Articles

Understanding offshore private banking issues

Alex Jagmetti of Falcon Private Bank addresses areas of misunderstanding in relation to offshore banking, and looks at some of the considerations for clients in terms of repatriating funds.

Date: Jun 2011

Tags: Offshore, Compliance

  • To address a key misconception relating to offshore private banking, “offshore” doesn’t necessarily mean not being compliant, given that holding money offshore is accepted in many markets
  • The key is to be knowledgeable about the do’s and don’ts, and to interpret them pragmatically
  • Repatriating funds happens in every emerging market and is to a large extent a cyclical trend
  • When considering how different private clients will engage offshore private banking going forward, there isn’t an overall concerted drive to strangle offshore assets in Asia – instead it is a pinpointed one

To address a key misconception relating to offshore private banking, Alex Jagmetti said in an interview that “offshore” doesn’t necessarily mean not being compliant.

There are many sound reasons for being offshore, he said, explaining that in many markets, holding money offshore is completely accepted.

Instead, it is about domestic licensing and what a firm can do in that particular market and when interacting with individuals either domiciled there or who originate from there.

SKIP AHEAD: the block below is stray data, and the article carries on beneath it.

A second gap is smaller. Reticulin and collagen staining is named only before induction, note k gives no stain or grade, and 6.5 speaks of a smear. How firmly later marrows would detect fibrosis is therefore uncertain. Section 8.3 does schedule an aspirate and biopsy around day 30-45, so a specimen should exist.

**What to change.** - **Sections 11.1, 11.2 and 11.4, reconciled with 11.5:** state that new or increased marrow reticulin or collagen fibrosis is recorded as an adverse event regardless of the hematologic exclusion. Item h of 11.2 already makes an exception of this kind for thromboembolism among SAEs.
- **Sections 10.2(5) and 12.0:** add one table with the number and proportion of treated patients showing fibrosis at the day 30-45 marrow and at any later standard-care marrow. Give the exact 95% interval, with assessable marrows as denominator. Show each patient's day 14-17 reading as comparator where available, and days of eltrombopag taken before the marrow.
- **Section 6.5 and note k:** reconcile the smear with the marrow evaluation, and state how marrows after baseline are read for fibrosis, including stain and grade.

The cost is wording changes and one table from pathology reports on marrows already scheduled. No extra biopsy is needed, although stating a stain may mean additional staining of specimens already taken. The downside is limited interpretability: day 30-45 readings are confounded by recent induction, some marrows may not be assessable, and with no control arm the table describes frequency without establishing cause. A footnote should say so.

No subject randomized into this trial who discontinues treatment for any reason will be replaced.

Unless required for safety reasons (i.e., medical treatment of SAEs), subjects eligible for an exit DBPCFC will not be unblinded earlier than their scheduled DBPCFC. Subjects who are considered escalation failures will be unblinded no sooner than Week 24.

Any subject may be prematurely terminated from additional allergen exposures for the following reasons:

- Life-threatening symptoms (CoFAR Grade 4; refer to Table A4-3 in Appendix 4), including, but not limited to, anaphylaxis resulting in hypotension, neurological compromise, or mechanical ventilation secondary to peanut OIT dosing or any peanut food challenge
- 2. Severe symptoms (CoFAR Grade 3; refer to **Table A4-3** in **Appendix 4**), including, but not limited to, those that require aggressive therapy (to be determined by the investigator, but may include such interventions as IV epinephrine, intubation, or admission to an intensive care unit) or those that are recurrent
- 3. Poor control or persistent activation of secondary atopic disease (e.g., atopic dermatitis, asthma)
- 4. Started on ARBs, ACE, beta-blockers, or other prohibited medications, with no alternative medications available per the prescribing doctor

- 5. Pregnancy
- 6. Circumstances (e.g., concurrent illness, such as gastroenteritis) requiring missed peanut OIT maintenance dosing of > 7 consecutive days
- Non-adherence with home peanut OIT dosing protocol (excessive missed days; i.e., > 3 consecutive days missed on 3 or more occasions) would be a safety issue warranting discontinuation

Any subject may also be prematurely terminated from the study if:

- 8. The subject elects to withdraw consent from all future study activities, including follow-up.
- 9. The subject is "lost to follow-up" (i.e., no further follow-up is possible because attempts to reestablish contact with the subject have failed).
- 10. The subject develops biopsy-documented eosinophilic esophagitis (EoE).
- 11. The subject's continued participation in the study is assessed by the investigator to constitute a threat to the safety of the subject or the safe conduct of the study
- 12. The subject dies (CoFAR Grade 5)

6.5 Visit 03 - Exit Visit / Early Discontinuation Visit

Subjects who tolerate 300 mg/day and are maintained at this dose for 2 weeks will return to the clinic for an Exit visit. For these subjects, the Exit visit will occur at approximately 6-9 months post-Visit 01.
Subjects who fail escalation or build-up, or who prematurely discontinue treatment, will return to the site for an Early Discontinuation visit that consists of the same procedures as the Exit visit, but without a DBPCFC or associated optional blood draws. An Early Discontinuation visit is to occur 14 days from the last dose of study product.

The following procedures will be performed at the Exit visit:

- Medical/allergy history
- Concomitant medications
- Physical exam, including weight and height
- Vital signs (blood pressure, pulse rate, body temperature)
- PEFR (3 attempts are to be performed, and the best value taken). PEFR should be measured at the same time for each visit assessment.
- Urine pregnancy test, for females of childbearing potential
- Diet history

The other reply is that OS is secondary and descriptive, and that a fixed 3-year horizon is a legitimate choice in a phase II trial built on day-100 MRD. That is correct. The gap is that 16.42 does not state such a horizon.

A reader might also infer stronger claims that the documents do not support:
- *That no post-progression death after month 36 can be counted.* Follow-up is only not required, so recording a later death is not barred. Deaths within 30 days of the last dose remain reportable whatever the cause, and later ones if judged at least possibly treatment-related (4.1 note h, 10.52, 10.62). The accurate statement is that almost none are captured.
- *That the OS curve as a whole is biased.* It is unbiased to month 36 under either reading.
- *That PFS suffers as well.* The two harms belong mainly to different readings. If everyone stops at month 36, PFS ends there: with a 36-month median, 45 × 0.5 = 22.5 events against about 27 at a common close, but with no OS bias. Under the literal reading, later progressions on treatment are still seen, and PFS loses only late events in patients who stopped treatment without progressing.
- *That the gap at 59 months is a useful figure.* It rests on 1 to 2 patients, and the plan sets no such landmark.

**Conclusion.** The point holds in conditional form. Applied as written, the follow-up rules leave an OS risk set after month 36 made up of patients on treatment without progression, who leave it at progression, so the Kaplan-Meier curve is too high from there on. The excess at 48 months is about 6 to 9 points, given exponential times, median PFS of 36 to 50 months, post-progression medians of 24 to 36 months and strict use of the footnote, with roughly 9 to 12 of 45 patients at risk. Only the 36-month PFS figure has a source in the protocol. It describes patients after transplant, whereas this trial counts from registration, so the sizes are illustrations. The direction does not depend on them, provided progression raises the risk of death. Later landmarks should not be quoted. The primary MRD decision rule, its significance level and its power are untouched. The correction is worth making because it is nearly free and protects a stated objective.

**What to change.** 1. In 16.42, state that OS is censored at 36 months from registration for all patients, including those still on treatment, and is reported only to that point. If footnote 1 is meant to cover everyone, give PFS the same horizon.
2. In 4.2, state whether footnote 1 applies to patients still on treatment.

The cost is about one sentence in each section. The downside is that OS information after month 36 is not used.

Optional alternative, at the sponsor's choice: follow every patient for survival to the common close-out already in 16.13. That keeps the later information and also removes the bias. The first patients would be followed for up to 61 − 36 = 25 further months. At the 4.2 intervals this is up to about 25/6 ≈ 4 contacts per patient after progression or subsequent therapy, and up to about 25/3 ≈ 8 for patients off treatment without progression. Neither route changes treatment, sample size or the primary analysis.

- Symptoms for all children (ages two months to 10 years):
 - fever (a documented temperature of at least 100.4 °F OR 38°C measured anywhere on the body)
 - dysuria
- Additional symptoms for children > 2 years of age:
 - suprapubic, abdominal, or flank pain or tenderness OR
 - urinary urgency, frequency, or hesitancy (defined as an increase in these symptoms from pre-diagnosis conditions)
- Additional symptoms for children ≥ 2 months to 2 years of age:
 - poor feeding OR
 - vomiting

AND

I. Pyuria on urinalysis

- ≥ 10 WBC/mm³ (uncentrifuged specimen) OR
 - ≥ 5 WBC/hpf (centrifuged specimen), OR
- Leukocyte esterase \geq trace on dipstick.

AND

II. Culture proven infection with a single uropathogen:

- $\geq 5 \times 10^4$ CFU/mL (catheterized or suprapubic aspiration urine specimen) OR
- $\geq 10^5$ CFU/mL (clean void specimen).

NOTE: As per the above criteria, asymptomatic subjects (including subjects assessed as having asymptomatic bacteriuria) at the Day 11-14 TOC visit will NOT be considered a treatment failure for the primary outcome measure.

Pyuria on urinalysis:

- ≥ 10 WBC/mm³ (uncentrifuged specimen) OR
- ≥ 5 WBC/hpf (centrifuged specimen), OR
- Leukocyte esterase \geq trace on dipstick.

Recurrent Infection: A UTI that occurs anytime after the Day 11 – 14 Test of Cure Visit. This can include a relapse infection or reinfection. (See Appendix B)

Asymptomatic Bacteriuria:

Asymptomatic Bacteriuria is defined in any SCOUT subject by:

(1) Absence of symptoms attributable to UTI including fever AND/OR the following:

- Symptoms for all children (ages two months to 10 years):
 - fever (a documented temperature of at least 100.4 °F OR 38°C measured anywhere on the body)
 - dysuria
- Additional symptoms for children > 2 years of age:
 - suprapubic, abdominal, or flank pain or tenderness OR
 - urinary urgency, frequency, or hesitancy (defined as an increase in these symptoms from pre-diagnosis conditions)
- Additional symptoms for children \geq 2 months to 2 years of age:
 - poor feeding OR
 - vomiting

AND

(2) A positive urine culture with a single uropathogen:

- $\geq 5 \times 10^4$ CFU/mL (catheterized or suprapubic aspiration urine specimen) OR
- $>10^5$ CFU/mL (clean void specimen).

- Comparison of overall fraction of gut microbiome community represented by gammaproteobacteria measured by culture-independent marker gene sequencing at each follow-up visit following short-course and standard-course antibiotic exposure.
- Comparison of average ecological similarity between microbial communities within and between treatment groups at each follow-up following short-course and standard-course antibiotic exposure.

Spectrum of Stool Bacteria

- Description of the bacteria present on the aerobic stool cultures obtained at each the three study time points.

As a result, the key is to be knowledgeable about the do’s and don’ts, and to interpret them pragmatically – which tends to mean a firm either obtains appropriate local licences for its intended business activities or develops compliant products.

Seldom do local regulations stipulate what a firm can do in another market, he added.

Repatriating funds

Repatriating funds happens in every emerging market and is to a large extent a cyclical trend, said Jagmetti.

Individuals initially export money to diversify their risk and aim for what they believe will be more stable returns, he explained.

Yet they then see that they might be able to make returns domestically – often through their companies – of 20% to 30% or even higher, so they repatriate money to re-invest in their businesses.

However, when a downturn comes, Jagmetti said they will tend to see flat or negative growth, so start losing money and look to start exporting it again.

Engaging offshore banking going forward

When considering how different private clients will engage offshore private banking going forward, Jagmetti said it depends on the individual markets.

In some markets, clients are repatriating funds because the risks are high and they face stiff penalties based on the fact that regulators and central banks in those markets are aiming to have funds repatriated to stimulate domestic growth.

In other markets, he said there is a more pragmatic approach, with the view that they can benefit from offshore funds rather than the other way round. For example, this can provide liquidity in times of scarcity.

Jagmetti said he doesn’t see an overall concerted drive to strangle offshore assets in Asia – instead it is a pinpointed one.

 
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